Orion, the precursor to Sony Pictures Classics, has taken on new life. When MGM bought the label in 1996 after its declared bankruptcy in 1991 was over, it
waited until 2013 when it once again used the name Orion as a tv brand for “Paternity Court”, the syndicated court show. Now, as reported by Variety, September 11, 2014, “MGM
intends to use the venerable indie name Orion as a brand for smaller releases, both domestically and internationally, on VOD and limited theatrical.”
Variety recalls Orion as the distributor of ‘80s and ‘90s independent hits such as “RoboCop,” “The Terminator” and “The Silence of the Lambs.”
I remember Orion Classic’s Donna Gigliotti, my counterpart when I was at Lorimar and her two colleagues, Michael Barker and Tom Bernard, now of Sony
Pictures Classics. Together we bought Working Title and Channel Four’s “My Beautiful Laundrette” in 1985 and “End of the Line” together and briefly thought we would do Jonathan Demme’s
adaptation of Spaulding Grey’s “Swimming to Cambodia” together with producer and
now-professor of film at NYU, Peter Newman. Some drama with Donna pouring her
white wine over Peter as the film went to Cinecom where now-Columbia Film School’s Chairman, Ira Deutchman, exec produced it at while at Cinecom. It was
Ira who gave me a pirated version of Q&A, the first database which I turned into FilmFinders, my company of 25 years until bought and buried by IMDb in
But most of all I remember Orion’s principals and founders Arthur Krim, Orion’s board chairman; Eric Pleskow, president and chief executive officer;
William Bernstein and Mike Medavoy who were the most wonderful men in the business. Smart and well educated men with a respect that touched me deeply and
led me gently into the business.
In 1982 they acquired the almost equally well-loved Filmways after investment banking firms of Wertheim and Company and Bear, Stearns and Company chose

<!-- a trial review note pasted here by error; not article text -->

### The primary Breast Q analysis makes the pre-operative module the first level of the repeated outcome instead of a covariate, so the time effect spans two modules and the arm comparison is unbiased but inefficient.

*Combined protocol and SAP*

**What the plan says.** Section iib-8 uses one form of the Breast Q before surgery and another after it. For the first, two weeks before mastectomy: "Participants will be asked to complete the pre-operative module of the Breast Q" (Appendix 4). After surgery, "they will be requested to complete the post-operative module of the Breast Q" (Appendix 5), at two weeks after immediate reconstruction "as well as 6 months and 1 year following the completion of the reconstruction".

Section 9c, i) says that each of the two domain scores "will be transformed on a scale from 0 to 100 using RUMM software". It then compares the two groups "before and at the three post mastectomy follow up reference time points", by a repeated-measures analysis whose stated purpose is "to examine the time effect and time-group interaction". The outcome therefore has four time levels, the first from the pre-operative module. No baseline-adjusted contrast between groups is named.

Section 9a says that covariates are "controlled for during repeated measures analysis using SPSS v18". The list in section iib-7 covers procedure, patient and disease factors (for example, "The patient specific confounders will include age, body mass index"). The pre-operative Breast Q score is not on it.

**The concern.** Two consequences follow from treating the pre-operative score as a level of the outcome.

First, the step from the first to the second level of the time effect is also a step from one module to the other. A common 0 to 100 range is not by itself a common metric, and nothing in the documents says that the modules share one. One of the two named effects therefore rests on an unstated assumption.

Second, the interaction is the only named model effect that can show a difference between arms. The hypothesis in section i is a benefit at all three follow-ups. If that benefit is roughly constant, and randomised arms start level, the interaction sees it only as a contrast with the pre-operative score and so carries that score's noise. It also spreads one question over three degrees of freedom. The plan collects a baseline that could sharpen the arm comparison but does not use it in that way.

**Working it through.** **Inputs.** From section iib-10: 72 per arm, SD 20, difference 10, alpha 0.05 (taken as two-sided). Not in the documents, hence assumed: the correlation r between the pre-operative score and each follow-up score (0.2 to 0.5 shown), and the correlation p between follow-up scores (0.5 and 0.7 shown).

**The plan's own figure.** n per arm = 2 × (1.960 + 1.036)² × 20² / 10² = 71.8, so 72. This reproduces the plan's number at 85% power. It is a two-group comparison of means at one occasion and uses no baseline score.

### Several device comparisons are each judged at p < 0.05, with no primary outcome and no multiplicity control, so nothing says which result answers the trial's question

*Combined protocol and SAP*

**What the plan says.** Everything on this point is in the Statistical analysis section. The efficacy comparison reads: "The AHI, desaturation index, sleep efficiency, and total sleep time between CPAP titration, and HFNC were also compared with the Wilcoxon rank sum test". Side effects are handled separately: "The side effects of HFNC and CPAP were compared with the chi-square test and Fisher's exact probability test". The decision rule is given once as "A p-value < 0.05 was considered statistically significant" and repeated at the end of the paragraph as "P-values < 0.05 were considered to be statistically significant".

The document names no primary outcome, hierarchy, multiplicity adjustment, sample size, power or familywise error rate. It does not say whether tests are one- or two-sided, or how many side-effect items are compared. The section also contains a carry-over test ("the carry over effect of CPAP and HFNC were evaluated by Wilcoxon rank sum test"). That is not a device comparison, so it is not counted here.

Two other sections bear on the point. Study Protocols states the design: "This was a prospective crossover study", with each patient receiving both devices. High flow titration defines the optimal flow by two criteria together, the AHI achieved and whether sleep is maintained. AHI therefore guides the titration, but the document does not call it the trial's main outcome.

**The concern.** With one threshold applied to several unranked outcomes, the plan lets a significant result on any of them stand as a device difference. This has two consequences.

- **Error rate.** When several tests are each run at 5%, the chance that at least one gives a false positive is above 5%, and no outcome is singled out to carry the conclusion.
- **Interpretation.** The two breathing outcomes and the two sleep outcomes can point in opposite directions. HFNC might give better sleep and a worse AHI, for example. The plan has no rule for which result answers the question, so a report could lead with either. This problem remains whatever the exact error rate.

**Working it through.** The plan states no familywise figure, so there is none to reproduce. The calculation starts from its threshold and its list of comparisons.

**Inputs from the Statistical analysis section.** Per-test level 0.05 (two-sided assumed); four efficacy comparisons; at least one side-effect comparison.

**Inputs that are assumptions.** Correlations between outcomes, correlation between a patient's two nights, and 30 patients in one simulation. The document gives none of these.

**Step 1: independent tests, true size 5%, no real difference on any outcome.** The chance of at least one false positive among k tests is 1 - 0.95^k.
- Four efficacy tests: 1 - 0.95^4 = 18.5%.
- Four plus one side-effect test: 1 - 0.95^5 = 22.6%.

them as the top contenders for the troubled Filmways. At that time, in 1982, Orion’s own movies were not doing so well either.
Orion had been formed in the spring of 1978 by the former top management team at United Artists, which had left in a dispute with Transamerica, the
insurance company parent of United Artists. Orion had been releasing its films through Warner Brothers but was eager to acquire a distribution network of
its own. Filmways had the nation’s seventh-largest film distribution network, with 16 branch offices in the United States. (The other six were the major
studios.) New York Times reported extensively about this in 1982
and as I was getting my sea legs on this ship of fools we call the film business, this was the most important news of the day.
And now Orion is making its first theatrical appearance in 15 years with
“The Town That Dreaded Sundown,” a horror movie from “American Horror Story” director Alfonso Gomez-Rejon. A recently released trailer of the film features the Orion label, its first
appearance since 1999’s “One Man’s Hero.” “The Town That Dreaded Sundown” is the second recent production to carry the Orion label, following Brazilian
film “Vestido Pra Casar” which is to go out theatrically later this year. “Town” will also be released under the BH Tilt label, a recently-created multiplatform expansion from Jason Blum’s Blumhouse Productions. Blumhouse’s international sales are handled by Stuart Ford’s IM Global.
MGM’s Orion Releasing is also releasing Mark Platt’s production, “ We’ll Never Have Paris”, which is being
represented internationally by K5 (“The Visitor”) and distributed in Benelux by CDC United Network, in the Middle East by Falcon, and in the U.K. by Metrodome Distribution.
As a postscript, I want to say that I still love this crazy business. Plus ça change, plus c’est la mĕme chose.